You're being manipulated and lied to. This has NOTHING to do with your faith or your tolerance and acceptance of gays. If Proposition 8 is defeated, your church, your religion, your marriage and your life will not change AT ALL. In fact, the constitution will not change at all either. The "What is Prop 8" website that you included a link to is full of misinformation and lies. It says that churches may be sued over their tax-exempt status if they refuse to allow same-sex marriages. Think VERY carefully about how well crafted and deceptive that statement is. Sure, churches MAY be sued, but that doesn't mean that the law suit will be settled in favor of the plaintiff. In other words, same-sex couples are welcome to try to sue churches for discrimination, but religious freedom will prevent those couples from winning their cases. Once again, the crux of your reasoning for voting Yes on Proposition 8 is based on lies and misinformation. If logic and truth don't matter to you, then we're not even going to be able to have this discussion.
Karn and Nathan, my friends, you have depicted me as racist and sexist among other things. Those of you whom know me (Karn!) know that there is not a spec of me that is either of those - never has been and never will be. Nathan, you prescribe straw man arguments to me that I never even made and are preposterous. Do not embellish my points and put words into my mouth - take my points for what they are or ask for clarification. Karn - your lecture to me about the need to accept difference? Your accusation that I think gay men are perverts! How insanely innaccurate...and you know me! If I'm *that* guy you describe, it's amazing we've been close friends for so long.
Ladies and gentlemen, there is not a *single* observation I made in my e-mail that you won't find observed in mainstream media, on NPR, on public tv, in Newsweek. Nathan, among the biggest insults or condescensions I've possibly ever received is your lesson on Blacks when you tell me, "it has nothing to do with the fact they are Black." It's sickening how you claim to have gotten that from me. I made no such claim and anybody who reads what I said will see that. In fact what I said isn't even my original statement! Black leaders speak of this issue in our communities. Columnists speak about it. Obama has given speeches related to this, and praise him for that!
I abhor racism and sexism and evil. I am passionate about making our society good. These are my opinions. Disagree with my conclusions, please. But do not publicly hang me under false accusations.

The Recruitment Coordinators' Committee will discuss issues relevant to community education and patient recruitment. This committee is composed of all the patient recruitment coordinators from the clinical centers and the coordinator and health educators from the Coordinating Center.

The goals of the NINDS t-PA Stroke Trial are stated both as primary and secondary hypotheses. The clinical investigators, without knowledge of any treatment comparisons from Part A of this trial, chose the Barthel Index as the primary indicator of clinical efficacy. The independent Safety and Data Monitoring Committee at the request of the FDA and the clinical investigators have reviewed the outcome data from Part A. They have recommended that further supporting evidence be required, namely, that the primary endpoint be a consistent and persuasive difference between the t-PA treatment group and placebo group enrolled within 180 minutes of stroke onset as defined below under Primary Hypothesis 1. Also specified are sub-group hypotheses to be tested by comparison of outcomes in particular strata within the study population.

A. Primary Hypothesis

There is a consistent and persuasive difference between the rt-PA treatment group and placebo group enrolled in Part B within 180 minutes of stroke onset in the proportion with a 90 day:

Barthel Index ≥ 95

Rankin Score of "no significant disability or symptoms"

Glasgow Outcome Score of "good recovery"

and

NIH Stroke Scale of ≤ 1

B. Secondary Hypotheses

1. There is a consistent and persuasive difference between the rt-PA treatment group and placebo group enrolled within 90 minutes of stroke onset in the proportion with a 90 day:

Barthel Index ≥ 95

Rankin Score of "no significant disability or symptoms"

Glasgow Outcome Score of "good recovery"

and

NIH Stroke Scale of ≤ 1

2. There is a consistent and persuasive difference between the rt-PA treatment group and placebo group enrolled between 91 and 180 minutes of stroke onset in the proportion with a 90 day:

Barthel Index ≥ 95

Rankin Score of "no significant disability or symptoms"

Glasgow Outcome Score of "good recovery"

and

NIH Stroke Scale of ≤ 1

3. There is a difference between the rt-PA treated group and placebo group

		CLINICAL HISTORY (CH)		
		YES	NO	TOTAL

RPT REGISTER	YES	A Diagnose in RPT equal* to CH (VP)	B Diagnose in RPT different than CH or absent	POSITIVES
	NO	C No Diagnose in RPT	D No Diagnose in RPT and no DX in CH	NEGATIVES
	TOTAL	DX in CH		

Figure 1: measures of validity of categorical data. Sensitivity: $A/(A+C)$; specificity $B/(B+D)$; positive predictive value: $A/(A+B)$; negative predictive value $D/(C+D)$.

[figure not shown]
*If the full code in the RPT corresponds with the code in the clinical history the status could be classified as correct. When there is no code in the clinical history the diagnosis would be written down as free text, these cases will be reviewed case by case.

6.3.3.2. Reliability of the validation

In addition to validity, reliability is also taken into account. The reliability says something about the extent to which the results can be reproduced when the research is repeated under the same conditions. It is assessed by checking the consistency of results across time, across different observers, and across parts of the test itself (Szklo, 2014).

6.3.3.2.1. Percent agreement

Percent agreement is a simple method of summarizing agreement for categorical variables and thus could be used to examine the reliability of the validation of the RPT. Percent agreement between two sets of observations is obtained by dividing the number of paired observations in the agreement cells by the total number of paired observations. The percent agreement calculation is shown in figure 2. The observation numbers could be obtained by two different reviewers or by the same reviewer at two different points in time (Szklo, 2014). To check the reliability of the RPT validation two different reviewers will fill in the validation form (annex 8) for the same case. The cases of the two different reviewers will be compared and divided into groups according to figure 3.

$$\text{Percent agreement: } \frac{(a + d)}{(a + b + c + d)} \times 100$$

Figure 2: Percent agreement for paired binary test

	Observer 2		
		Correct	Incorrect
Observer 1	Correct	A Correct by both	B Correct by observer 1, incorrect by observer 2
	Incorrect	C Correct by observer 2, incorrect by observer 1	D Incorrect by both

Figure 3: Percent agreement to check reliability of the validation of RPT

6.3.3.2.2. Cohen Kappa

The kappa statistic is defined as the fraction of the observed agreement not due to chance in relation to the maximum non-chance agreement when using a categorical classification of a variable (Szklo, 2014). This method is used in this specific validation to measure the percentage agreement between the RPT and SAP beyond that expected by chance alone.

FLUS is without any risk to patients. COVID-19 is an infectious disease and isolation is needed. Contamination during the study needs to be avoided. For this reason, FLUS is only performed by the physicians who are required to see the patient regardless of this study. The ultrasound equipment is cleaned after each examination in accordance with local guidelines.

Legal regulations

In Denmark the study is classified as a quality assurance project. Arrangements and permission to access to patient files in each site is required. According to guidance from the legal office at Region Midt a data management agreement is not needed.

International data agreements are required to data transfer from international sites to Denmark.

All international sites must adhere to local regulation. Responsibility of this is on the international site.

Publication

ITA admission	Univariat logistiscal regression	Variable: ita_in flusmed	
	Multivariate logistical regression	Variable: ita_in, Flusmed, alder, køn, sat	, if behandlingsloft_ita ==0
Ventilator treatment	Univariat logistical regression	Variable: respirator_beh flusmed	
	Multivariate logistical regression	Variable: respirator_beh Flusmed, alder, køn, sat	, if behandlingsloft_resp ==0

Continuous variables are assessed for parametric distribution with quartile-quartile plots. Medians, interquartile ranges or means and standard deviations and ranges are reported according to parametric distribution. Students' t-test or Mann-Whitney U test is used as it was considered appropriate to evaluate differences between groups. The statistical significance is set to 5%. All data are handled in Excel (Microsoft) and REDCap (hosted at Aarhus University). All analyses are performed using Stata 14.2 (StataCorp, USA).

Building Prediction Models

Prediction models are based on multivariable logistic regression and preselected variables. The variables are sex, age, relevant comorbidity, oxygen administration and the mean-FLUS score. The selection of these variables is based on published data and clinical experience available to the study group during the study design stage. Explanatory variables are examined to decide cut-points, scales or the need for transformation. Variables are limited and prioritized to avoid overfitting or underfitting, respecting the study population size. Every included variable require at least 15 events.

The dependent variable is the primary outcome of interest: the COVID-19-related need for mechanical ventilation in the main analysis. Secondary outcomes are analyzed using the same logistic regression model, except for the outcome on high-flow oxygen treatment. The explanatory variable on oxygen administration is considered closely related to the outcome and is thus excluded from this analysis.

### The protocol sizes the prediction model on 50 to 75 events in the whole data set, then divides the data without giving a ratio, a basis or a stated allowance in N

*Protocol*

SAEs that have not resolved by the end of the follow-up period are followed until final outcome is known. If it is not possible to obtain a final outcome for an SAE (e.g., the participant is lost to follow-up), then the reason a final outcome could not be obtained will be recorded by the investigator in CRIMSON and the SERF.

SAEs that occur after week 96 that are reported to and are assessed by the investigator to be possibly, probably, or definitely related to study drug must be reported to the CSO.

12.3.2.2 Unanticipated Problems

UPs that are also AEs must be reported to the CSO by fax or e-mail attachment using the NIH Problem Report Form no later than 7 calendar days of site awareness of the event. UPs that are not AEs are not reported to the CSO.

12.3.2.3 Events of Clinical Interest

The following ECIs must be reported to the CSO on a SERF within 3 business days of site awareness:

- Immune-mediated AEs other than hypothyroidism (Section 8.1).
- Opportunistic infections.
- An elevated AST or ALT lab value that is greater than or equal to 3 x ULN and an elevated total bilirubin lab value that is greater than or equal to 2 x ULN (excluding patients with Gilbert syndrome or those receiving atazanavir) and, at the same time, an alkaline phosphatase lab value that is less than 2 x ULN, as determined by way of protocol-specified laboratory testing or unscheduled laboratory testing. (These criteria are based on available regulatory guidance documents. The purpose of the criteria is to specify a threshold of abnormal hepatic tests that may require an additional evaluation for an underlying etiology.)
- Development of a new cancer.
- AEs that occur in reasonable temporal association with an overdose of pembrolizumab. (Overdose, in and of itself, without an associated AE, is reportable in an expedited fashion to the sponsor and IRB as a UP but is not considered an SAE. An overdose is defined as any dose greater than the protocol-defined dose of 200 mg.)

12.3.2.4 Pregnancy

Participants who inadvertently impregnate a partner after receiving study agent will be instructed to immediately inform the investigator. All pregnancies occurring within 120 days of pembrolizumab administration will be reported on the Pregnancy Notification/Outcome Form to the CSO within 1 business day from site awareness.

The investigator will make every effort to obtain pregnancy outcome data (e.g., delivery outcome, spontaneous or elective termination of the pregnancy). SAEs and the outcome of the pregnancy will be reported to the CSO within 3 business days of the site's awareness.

Nathan, consistent with your responses up until this one, there are some interesting points you make in your reply to me (in between the false accusations) that I'll give some thought to. Thanks for those. Also Nathan, I think you assume that I'm straight in your "this won't affect my marriage." Not so. And I know other gay men who also want to keep marriage as traditionally defined for similar reasons as mine - i.e. even some gay men are for 8.
I will say it once again -- you've been lied to and mislead. Freedom of religion will not be affected. The government will not be allowed to alter "God's law". That's why in this country we have separation between Church and State. "God's law" has been interpreted and perceived in so many different ways by so many different religions that it would be not only be an impossibly huge task, but it would be fundamentally wrong for government to even begin to get involved. By saying that "God's law was here before our laws of the land" is essentially saying that God's law trumps state and government laws. Are you sure you're willing to stand by that statement? As I said, God's law has an infinite number of versions, yet you're clearly combining Church and State and stating that your God's laws overpower all other laws. You say that you're not judgmental, but I'd suggest that you be extremely careful about assuming that your savior, your God, and your religious views are superior to any or all others. I'm sure you'll agree that no single religion should dictate the law of the land. Therefore, no single religion, or group of religions, should be given a monopoly on the concept of marriage, the institution of marriage, or the word "marriage". By definition, "marriage" is NOT religious, and separate-but-equal institutions are wrong. That's what this all boils down to...
I don't think you're racist or sexist, but you admitted yourself that your statements are generalizations about race and gender, and you're clearly using those very generalizations to justify your position on Proposition 8. The "straw man" arguments that you claim that I prescribe to you were simply provided as counterpoints to seemingly one-sided arguments that you presented -- that's why I made those types of statements and posed those questions at all -- to highlight the nature of the perspective that you were presenting. Sorry if you felt that I was putting words in your mouth. Hopefully it's apparent to everyone else that I wasn't.